U.S. District Judge Michael Urbanski, Western District of Virginia in Roanoke, heard oral arguments May 7 in a case brought by a student and parent over a school Ten Commandments display. In an unexpected move, the judge referred the case to mediation. If no settlement is reached, he’ll rule on both parties’ motions for summary judgment.
FFRF and the American Civil Liberties Union of Virginia sued the School Board of Giles County, Va., last September for unconstitutionally endorsing religion by displaying the Ten Commandments in a hallway at Narrows High School in Narrows.
FFRF originally objected to the display in December 2010 when the commandments were posted in all six county schools. The Superintendent responded by taking the displays down, then the school board put them back up after the public pressured the board. On advice of legal counsel, they were again later removed.
Last June the board voted 3-2 to put the Commandments up along with other documents in the misguided belief that the documents would put the display on stronger legal footing. Included were a depiction of Lady Justice, “The Star-Spangled Banner,” the Bill of Rights, the Virginia Statute for Religious Freedom, the Declaration of Independence, the Virginia Declaration of Rights, the Mayflower Compact and the Magna Carta.
At the hearing, Urbanski commented on how he viewed the board’s vote: “It’s clear to me that when the school board voted, there was one thing on their mind. And that was God.”
Urbanski suggested compromising by omitting the first four commandments, which have explicitly religious references. He asked both sides if the commandments could be edited and reportedly said, “If indeed this issue is not about God, why wouldn’t it make sense for Giles County to say, ‘Let’s go back and just post the bottom six?’ ”
FFRF Co-President Annie Laurie Gaylor said she doesn’t buy the suggested compromise and referred to the Supreme Court’s McCreary ruling on the commandments:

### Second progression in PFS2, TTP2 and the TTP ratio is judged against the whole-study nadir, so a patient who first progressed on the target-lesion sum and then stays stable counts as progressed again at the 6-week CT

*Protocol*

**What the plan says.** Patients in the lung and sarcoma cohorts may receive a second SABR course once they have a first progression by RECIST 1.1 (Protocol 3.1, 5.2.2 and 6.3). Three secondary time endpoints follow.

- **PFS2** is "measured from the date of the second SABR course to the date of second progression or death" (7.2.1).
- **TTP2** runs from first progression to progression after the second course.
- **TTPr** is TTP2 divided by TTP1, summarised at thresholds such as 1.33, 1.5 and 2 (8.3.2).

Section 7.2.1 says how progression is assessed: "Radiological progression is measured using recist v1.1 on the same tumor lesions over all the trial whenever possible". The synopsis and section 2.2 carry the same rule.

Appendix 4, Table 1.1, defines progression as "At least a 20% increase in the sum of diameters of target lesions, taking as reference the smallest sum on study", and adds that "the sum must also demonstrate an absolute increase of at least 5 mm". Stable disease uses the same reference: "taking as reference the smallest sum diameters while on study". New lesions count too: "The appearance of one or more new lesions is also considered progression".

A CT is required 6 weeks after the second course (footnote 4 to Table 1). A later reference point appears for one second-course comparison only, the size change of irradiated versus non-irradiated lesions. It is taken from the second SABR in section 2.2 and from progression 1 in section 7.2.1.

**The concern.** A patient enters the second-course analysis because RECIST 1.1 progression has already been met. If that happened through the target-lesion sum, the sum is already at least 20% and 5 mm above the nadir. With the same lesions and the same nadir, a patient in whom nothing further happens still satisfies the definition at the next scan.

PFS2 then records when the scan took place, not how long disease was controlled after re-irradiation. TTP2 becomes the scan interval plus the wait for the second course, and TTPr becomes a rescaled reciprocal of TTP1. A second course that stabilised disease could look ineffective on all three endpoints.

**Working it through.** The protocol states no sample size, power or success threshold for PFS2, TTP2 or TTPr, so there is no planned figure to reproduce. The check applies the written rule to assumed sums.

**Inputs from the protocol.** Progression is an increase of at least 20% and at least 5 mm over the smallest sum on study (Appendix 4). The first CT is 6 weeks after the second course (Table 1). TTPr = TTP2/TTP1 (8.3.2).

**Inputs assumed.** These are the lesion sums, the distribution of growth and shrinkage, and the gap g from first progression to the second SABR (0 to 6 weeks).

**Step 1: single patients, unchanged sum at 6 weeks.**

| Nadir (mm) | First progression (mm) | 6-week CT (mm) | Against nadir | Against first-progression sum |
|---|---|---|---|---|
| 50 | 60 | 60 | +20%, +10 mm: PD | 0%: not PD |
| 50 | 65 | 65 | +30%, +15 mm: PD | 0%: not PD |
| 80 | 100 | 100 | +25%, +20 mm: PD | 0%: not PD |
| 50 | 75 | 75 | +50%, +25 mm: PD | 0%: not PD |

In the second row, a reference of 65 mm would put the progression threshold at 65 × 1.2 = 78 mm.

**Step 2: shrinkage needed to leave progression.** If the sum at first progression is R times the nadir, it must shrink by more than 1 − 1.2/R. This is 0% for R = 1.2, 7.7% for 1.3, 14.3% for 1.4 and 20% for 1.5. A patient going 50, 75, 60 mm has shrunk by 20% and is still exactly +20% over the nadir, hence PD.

“They proclaim the existence of a monotheistic god (no other gods). They regulate details of religious obligation (no graven images, no sabbath breaking, no vain oath swearing). And they unmistakably rest even the universally accepted prohibitions (as against murder, theft, and the like) on the sanction of the divinity proclaimed at the beginning of the text.”
Plaintiffs’ briefs highlighted the religious fervor that led to the display and to statements made by board members. In one deposition, board member Joseph Gollehon said he voted for the display because “I am a Christian” and felt that the commandments “was a great thing if you can live by it.”
Liberty Counsel, associated with Jerry Falwell’s Liberty University, represents the board and helped craft the current display. In briefs, Liberty Counsel argued that the board opened up a forum for private displays and that the school has a secular purpose for the commandments because they’re integrated into the history curriculum.
ACLU Attorney Rebecca Glenberg noted at the May 7 hearing that there are no cases that have allowed the commandments in a public school. Walt Hopkins, a professor who studies First Amendment law at Virginia Tech, observed the argument and told the Roanoke Times, “It was not a good day for Giles County.”
Mediation with Magistrate Judge Robert Ballou is expected to occur sometime in the next few weeks.